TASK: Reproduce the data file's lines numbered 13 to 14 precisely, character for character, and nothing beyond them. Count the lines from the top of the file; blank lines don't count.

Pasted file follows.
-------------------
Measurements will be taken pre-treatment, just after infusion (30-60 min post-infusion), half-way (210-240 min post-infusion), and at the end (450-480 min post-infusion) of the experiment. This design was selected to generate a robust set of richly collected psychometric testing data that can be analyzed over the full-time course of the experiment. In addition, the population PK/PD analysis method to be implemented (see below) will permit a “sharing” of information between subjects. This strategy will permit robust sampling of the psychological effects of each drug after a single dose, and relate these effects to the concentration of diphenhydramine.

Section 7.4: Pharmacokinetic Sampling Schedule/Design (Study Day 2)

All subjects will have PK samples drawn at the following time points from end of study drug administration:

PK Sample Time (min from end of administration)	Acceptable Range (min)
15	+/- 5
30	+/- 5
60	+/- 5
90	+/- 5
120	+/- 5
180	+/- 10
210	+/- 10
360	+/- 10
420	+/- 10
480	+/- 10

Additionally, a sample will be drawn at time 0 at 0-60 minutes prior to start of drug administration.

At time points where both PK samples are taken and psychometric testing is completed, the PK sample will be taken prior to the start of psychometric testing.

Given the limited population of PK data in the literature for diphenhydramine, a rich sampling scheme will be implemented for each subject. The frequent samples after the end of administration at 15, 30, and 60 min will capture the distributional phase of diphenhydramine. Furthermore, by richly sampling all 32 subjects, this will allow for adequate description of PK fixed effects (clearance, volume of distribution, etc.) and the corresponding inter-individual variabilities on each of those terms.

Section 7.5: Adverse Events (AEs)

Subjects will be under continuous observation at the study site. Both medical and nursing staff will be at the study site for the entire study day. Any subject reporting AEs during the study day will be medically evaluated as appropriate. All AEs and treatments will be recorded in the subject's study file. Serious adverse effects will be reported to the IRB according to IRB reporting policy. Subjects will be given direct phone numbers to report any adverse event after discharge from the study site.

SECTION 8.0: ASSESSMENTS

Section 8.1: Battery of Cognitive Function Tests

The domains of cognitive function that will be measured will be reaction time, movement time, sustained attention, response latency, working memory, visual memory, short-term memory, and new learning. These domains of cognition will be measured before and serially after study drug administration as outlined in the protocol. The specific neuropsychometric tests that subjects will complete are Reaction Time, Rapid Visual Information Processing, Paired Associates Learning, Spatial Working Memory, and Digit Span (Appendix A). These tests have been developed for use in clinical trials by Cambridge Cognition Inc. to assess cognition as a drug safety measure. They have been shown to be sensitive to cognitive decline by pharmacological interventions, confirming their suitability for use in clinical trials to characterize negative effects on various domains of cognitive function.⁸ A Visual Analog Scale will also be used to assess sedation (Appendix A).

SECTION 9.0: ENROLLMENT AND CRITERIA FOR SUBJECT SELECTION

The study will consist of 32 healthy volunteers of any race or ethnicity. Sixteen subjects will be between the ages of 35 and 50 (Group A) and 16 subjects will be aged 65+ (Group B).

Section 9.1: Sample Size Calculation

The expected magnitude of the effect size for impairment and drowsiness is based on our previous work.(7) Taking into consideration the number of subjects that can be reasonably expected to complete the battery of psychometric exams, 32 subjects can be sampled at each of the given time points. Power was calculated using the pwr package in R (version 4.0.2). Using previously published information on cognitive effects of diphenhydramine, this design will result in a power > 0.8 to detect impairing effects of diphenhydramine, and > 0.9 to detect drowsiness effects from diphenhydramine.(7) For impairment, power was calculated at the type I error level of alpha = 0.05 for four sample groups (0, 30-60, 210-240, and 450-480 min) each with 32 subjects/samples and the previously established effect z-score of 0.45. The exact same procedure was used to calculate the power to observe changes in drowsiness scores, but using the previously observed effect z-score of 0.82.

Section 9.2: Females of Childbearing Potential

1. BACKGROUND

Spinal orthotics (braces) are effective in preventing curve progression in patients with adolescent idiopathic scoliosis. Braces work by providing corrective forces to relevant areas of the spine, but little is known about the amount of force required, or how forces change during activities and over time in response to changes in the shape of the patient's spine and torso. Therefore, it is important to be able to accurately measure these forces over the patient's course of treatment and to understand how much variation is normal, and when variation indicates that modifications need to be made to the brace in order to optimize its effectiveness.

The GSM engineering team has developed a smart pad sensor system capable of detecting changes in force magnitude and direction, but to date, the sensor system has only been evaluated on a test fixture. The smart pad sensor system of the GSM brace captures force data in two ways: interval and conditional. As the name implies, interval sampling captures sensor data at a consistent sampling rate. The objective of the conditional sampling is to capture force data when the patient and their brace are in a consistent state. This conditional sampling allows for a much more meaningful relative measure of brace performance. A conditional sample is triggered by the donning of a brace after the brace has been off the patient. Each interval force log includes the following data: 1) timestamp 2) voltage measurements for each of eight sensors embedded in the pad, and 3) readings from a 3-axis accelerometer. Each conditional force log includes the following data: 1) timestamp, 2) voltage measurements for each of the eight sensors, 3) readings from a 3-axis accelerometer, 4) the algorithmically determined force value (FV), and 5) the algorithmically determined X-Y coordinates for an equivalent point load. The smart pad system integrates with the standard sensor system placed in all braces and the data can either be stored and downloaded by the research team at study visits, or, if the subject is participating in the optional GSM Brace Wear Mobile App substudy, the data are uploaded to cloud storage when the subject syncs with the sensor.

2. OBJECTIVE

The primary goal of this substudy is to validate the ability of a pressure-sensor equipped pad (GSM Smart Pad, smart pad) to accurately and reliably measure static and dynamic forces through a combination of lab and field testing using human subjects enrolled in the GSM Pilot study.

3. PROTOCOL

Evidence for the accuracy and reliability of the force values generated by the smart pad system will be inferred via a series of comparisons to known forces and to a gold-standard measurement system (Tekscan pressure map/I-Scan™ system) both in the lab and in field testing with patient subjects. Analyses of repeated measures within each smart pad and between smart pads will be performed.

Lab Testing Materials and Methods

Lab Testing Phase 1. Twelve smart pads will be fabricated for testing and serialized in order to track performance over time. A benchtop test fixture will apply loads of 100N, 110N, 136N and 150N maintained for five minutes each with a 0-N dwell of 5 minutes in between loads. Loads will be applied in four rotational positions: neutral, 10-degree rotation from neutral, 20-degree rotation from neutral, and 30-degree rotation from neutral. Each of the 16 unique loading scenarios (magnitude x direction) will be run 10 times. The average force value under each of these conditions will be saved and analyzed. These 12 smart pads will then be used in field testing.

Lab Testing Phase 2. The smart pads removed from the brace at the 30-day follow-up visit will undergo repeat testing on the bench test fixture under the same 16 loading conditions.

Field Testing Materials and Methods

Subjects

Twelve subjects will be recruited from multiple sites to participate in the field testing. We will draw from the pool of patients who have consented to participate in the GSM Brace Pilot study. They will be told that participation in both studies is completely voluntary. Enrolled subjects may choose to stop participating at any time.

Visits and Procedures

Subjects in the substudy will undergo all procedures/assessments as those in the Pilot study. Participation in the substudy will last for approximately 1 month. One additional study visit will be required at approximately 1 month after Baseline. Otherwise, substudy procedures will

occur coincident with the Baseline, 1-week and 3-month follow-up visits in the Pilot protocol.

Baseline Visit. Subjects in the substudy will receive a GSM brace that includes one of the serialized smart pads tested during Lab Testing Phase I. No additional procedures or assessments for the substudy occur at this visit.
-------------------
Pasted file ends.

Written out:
420	+/- 10
480	+/- 10